Beyond “Mobile Friendly” – Three Strategies to Move Faster Than Google


For the moment, let’s presume that the Apple Watch takes off and becomes the next big thing. It may happen. In 2007, it was hard to believe that the iPhone would change all of mobile. It’s entirely possible that soon tens of millions of people are walking around with their primary internet interface on their wrist.

How big is that screen? Slightly bigger than a postage stamp?

I suggest you think long and hard about the future of content marketing on increasingly smaller devices and on devices no longer directly connected to the idea of a “computer”. Google’s mobile integration is the first step long term towards a future where content relevance is going to be determined by more than a crawl of a website.

Here’s three ways to start thinking beyond “mobile friendly”:

One – Start Thinking Visually

In the end – the real issue going forward boils down to semiotics. In terms of symbols and language – a picture really is worth a thousand words. The first human writings (Sumerians in 3200 BC) were not lingual but logogrammatic. The reason is obvious, pictures require considerably less context than language to communicate an idea.

It’s basic human anatomy – we can see an image (about 13-80 ms) much faster than we can read (about 300ms).  This doesn’t even presume the mental overhead necessary to understand the image (which is longer in the case of reading). Bottom line – we like seeing stuff more than we like reading stuff. Combine this fact with the evidence that screen sizes are already affecting our habits and what we will read – the sticky sites are going to be the visually interesting ones.

Eye movement in readingA diagram demonstrating the acuity of foveal vision in reading (Source: WikiPedia)

Two – Structure my experience in media res

If I’m accessing your content via my phone or a tablet, think about what I’m doing. We tend to “whip it out our phones” largely for three things – information, assistance, or entertainment. Start thinking about how your presence fits into those big buckets. How are you going to add value to my life?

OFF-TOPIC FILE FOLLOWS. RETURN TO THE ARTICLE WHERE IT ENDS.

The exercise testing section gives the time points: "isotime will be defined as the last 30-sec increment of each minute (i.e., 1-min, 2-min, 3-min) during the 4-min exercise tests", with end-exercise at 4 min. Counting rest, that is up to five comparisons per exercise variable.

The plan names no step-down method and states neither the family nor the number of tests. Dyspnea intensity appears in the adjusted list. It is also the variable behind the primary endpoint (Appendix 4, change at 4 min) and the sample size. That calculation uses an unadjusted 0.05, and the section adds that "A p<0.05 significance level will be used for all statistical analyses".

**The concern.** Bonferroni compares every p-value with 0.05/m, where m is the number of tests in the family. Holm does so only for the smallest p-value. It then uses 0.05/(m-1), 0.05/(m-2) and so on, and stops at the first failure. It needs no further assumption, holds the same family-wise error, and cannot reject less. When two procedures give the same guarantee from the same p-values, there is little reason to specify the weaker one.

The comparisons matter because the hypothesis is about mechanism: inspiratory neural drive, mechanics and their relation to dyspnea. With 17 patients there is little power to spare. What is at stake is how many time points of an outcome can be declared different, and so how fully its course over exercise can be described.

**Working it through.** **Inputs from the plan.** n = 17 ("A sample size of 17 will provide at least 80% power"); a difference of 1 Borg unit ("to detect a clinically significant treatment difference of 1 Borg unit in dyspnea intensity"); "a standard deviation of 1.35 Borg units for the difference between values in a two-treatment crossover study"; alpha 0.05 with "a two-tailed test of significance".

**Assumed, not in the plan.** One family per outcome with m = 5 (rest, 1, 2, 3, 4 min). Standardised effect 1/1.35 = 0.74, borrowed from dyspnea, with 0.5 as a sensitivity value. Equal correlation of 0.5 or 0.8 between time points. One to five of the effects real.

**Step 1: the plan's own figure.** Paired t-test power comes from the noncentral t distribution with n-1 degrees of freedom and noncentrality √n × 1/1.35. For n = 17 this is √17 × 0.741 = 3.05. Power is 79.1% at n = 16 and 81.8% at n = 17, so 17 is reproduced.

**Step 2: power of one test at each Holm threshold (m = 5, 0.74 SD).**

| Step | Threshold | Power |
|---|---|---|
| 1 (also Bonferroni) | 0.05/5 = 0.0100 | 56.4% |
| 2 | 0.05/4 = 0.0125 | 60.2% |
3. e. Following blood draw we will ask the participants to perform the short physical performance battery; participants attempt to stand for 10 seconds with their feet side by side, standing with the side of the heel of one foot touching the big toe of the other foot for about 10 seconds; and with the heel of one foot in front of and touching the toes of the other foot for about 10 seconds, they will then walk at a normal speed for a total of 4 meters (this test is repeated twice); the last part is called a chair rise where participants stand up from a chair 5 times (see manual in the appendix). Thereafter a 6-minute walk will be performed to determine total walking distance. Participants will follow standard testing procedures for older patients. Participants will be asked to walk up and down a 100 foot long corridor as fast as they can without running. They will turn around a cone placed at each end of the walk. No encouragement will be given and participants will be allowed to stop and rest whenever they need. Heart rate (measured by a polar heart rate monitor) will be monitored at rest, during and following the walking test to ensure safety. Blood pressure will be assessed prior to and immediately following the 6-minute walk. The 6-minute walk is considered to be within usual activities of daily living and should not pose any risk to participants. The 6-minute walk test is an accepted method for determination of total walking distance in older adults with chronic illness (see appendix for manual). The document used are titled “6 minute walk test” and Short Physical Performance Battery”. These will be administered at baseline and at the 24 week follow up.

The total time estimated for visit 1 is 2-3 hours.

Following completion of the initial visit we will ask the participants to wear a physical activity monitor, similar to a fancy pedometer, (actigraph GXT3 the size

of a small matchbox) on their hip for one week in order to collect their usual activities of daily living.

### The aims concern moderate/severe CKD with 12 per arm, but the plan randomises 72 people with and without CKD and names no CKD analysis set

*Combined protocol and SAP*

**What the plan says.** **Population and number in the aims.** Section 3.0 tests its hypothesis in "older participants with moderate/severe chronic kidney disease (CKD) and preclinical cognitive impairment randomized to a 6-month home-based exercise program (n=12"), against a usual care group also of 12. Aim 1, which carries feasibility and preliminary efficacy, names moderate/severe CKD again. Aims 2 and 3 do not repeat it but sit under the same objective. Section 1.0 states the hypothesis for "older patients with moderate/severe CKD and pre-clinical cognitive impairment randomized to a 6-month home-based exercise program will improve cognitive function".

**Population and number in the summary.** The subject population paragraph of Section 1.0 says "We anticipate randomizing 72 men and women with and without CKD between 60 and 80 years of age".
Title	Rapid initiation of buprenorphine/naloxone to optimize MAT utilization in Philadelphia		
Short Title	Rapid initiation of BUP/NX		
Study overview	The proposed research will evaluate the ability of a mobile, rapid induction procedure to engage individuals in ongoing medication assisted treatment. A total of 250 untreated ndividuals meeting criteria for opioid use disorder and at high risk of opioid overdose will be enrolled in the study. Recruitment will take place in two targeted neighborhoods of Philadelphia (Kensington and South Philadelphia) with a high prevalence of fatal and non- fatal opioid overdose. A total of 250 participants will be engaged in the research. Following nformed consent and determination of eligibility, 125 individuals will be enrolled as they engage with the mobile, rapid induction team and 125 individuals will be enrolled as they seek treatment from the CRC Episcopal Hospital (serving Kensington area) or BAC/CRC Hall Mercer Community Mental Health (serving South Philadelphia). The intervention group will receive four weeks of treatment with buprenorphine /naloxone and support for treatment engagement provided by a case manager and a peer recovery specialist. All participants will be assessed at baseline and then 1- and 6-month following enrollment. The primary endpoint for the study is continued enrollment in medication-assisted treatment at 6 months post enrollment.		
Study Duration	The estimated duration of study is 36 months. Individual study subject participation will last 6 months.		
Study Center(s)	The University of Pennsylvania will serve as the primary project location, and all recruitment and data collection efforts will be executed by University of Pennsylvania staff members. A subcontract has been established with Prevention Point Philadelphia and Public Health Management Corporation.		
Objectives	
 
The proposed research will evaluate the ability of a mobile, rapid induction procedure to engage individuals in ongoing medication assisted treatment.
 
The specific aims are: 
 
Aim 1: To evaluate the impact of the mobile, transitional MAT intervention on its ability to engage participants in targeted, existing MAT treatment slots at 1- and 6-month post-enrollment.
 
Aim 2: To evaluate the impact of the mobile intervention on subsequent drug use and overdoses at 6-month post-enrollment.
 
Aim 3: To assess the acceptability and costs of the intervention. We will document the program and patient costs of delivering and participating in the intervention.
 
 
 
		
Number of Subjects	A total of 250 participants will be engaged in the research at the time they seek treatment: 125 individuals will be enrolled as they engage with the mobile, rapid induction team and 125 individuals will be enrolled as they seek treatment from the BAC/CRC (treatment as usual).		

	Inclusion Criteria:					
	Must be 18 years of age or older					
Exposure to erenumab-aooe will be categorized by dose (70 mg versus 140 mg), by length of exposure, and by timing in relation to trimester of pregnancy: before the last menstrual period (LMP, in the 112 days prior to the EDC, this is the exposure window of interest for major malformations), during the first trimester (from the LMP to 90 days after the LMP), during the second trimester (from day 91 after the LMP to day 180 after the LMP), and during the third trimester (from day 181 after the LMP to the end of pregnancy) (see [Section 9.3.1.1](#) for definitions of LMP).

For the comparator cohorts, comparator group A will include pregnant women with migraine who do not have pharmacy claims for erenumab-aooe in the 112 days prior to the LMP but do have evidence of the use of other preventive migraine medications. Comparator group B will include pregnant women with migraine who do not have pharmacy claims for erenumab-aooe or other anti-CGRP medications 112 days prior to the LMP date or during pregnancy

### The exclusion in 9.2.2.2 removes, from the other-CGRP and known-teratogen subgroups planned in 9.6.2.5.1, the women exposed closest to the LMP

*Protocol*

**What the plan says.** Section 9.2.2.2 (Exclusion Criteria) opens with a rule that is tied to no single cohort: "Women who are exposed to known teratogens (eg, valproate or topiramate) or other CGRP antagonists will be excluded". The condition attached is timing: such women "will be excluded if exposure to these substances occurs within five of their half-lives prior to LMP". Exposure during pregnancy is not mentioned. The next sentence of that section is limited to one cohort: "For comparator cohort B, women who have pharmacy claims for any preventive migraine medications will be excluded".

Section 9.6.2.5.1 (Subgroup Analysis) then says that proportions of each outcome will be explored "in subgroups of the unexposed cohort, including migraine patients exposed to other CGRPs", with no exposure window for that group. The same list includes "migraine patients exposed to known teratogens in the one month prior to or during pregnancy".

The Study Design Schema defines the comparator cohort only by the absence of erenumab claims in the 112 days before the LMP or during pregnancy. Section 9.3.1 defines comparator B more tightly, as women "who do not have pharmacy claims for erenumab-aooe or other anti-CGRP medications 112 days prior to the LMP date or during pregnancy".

For example –  If you’re a law firm and I find you on my phone, what do you think I’m most likely doing at that moment? Am I in jail? Facing a cop? Give me the information, the assistance, or the entertainment I want, in a manner matching my access your content via my device.

Three – More than my browser

Smart devices are amazing generators and consumers of content. Leverage that fact. The ideal consumer experience is some kind of multimedia app I come to rely on authoritatively. Great examples of this – Oakley’s Surf Report, REI’s ski conditions, Audi A4 Driving Challenge. The returns on having one of the most downloaded App’s on Itunes (like Zippo) cannot be understated. These are experiences that leverage “in media res,” are highly visual and sticky, and bond me to your content.

Changed Slowly… then all at once.

Historically Google first makes incremental changes, then makes changes “all at once” (think about the link changes that lead to the “Penguin” update that caused convulsions throughout the SEO world). This is predictable. It’s happened many times since Google entered the arena in 2000.

While mobile friendly design is the standard everyone is focused on today – long term, the game is not changing – what keeps users on your content, engaged, and not bouncing to something else is what Google most closely watches and ranks.

So while today the question is “will your website be useful on a mobile phone” as a ranking factor – very soon, brands will be ranked overall about the adaptability of their content and how well their content matches the user’s needs and devices at that point of contact.

Start thinking now about being visual, thoughtful about the environment in which users access your content, and delivering media experiences beyond the web, ensures that regardless of what Google does in the future. Those that do that will ensure their content and brands are positioned to succeed.